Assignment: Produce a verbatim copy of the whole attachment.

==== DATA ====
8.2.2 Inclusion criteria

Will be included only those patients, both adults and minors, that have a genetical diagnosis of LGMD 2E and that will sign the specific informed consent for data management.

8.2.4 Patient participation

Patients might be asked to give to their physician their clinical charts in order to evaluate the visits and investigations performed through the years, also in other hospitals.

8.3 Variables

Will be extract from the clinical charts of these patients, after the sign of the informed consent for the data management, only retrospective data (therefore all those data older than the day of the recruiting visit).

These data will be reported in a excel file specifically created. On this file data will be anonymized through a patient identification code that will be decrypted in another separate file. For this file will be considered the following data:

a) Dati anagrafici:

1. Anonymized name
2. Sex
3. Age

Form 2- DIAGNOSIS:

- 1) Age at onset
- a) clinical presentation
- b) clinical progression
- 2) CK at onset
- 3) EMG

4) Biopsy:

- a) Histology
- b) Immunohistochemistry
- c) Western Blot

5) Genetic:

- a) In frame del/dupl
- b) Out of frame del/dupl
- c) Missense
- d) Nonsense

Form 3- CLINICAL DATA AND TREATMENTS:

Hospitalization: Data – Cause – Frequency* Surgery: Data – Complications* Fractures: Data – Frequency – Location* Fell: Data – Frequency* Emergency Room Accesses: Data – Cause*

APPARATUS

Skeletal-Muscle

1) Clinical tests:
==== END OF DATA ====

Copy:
8.2.2 Inclusion criteria

Will be included only those patients, both adults and minors, that have a genetical diagnosis of LGMD 2E and that will sign the specific informed consent for data management.

8.2.4 Patient participation

Patients might be asked to give to their physician their clinical charts in order to evaluate the visits and investigations performed through the years, also in other hospitals.

8.3 Variables

Will be extract from the clinical charts of these patients, after the sign of the informed consent for the data management, only retrospective data (therefore all those data older than the day of the recruiting visit).

These data will be reported in a excel file specifically created. On this file data will be anonymized through a patient identification code that will be decrypted in another separate file. For this file will be considered the following data:

a) Dati anagrafici:

1. Anonymized name
2. Sex
3. Age

Form 2- DIAGNOSIS:

- 1) Age at onset
- a) clinical presentation
- b) clinical progression
- 2) CK at onset
- 3) EMG

4) Biopsy:

- a) Histology
- b) Immunohistochemistry
- c) Western Blot

5) Genetic:

- a) In frame del/dupl
- b) Out of frame del/dupl
- c) Missense
- d) Nonsense

Form 3- CLINICAL DATA AND TREATMENTS:

Hospitalization: Data – Cause – Frequency* Surgery: Data – Complications* Fractures: Data – Frequency – Location* Fell: Data – Frequency* Emergency Room Accesses: Data – Cause*

APPARATUS

Skeletal-Muscle

1) Clinical tests: